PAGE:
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I think you can well understand that the wording of your policy does not really change the general perception. While one could construct a scenario where what you OPPOSE is different from what you PROPOSE, essentially, what you PROPOSE is identical to what you OPPOSE in one key aspect: it requires teaching I.D., which is a demonstrably religious concept):

Discovery Institute opposes:
**any effort to require the teaching of intelligent design. . . **


Discovery Institute proposes that:
“… evolution should be taught as a scientific theory that is open to critical scrutiny, not as a sacred dogma that can’t be questioned.”

One: Evolution is not taught as a sacred dogma since “sacred” means God is involved. While God may be involved in BioLogos programs, and similar efforts by others, God is not included in public school instruction.

Two: The data points of Evolution are constantly questioned and challenged. Evolution, like Gravity, are not subject to challenges based on religious grounds.

I’m a little surprised that you think your “Proposed” position is meaningfully different from what @swamidass said in his posting above:


It is a principle of American social harmony, law, and tradition that public schools stop teaching a topic right up to, but not beyond, the topic of God’s will or God’s work.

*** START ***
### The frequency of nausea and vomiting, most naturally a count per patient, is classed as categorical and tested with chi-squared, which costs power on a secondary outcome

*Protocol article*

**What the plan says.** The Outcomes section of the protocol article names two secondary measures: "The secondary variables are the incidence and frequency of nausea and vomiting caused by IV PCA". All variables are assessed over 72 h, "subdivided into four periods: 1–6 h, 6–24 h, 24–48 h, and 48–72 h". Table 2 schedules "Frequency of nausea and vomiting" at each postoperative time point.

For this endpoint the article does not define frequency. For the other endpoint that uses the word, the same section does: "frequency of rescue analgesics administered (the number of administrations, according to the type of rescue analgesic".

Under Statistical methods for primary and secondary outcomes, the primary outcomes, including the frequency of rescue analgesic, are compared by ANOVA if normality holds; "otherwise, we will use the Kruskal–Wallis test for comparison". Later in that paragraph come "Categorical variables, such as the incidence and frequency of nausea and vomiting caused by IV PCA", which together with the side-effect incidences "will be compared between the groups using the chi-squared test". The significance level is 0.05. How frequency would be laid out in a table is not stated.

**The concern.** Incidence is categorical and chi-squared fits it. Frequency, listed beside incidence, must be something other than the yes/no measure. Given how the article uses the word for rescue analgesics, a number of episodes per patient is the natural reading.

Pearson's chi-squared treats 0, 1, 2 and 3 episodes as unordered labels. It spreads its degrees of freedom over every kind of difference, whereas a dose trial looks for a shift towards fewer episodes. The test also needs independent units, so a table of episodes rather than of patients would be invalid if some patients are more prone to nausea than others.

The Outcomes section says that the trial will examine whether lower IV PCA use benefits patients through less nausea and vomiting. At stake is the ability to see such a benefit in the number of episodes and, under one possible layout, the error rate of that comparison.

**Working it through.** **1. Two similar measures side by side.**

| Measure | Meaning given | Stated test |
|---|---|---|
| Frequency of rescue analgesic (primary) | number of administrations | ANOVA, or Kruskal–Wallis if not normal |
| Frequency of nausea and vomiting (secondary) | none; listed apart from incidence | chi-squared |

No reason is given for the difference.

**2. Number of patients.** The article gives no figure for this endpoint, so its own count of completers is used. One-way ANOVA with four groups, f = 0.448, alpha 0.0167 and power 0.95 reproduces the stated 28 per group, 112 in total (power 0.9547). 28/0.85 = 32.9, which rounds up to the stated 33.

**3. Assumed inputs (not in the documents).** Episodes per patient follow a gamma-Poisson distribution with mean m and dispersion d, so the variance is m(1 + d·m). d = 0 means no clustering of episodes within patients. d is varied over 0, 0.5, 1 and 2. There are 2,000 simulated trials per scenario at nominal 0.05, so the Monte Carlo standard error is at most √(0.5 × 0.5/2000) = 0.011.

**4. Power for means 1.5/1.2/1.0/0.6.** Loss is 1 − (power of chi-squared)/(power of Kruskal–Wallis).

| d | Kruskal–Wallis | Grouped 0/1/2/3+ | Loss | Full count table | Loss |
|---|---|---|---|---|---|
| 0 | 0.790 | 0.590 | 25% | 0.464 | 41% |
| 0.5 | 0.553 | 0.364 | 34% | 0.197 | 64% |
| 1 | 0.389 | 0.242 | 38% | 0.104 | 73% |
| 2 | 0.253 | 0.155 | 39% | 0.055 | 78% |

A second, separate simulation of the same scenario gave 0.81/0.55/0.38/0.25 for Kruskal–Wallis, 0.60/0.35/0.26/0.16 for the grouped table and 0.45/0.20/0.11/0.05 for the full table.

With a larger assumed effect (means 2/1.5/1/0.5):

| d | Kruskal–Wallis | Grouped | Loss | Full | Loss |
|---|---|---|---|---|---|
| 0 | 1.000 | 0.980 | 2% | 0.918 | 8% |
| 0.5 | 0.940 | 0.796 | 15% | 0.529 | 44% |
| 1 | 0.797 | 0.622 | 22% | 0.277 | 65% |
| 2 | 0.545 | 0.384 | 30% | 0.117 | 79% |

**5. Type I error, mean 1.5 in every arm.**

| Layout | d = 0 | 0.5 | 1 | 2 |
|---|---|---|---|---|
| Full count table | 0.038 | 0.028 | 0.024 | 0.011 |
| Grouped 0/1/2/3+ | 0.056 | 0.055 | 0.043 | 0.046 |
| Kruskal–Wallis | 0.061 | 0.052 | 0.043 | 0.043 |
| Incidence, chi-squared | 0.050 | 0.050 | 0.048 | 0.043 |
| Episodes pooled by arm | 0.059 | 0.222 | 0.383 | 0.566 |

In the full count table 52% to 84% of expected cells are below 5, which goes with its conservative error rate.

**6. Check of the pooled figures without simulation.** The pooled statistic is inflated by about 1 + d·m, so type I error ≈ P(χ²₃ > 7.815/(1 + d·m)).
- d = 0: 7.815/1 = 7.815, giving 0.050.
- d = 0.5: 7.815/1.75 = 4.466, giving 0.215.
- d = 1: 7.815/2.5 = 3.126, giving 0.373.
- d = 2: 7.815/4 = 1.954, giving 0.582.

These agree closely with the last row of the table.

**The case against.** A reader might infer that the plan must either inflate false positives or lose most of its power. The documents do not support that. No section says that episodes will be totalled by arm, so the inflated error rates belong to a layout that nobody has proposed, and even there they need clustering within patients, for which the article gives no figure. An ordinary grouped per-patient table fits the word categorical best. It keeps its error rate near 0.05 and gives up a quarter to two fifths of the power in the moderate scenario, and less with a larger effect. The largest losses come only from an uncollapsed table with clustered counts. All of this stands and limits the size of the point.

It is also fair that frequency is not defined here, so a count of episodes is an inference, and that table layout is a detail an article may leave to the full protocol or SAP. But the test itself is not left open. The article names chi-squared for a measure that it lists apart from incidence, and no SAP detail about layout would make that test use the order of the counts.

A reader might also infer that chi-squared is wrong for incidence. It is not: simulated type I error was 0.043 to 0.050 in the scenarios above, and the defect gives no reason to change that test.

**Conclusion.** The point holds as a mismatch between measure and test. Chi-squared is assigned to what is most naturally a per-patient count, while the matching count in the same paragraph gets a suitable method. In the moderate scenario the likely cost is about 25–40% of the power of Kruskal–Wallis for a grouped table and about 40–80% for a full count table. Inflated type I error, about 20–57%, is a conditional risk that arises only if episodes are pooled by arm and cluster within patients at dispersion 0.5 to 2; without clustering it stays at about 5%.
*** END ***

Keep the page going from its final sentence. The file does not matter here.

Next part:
The very day that this changes, will be the day that we will see that some Satanic Temple will win a Supreme Court case requiring a school district to pay for instruction on Satan.

Freedom of Religion REQUIRES that God and Religion are not on the menu of public support! Do you follow that logic?

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If you read @Agauger’s distinction between what I.D. proposes vs. what I.D. opposes, it is clearly a statement deftly applying semantic evasion - - with the intention of disguising what is meant.

Discovery Institute opposes:
**any effort to require the teaching of intelligent design. . . **


Discovery Institute proposes that:
“… evolution should be taught as a scientific theory that is open to critical scrutiny, not as a sacred dogma that can’t be questioned.”

@Agauger, pardon my skepticism, but no judge would be impressed with this distinction.

as a long time member of the Freedom From Religion Foundation, I emphatically agree.

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So…clearly this whole discussion is difficult. Now that we have established that @Wayne_Rossiter is still part of the ID movement, perhaps he can shed some light.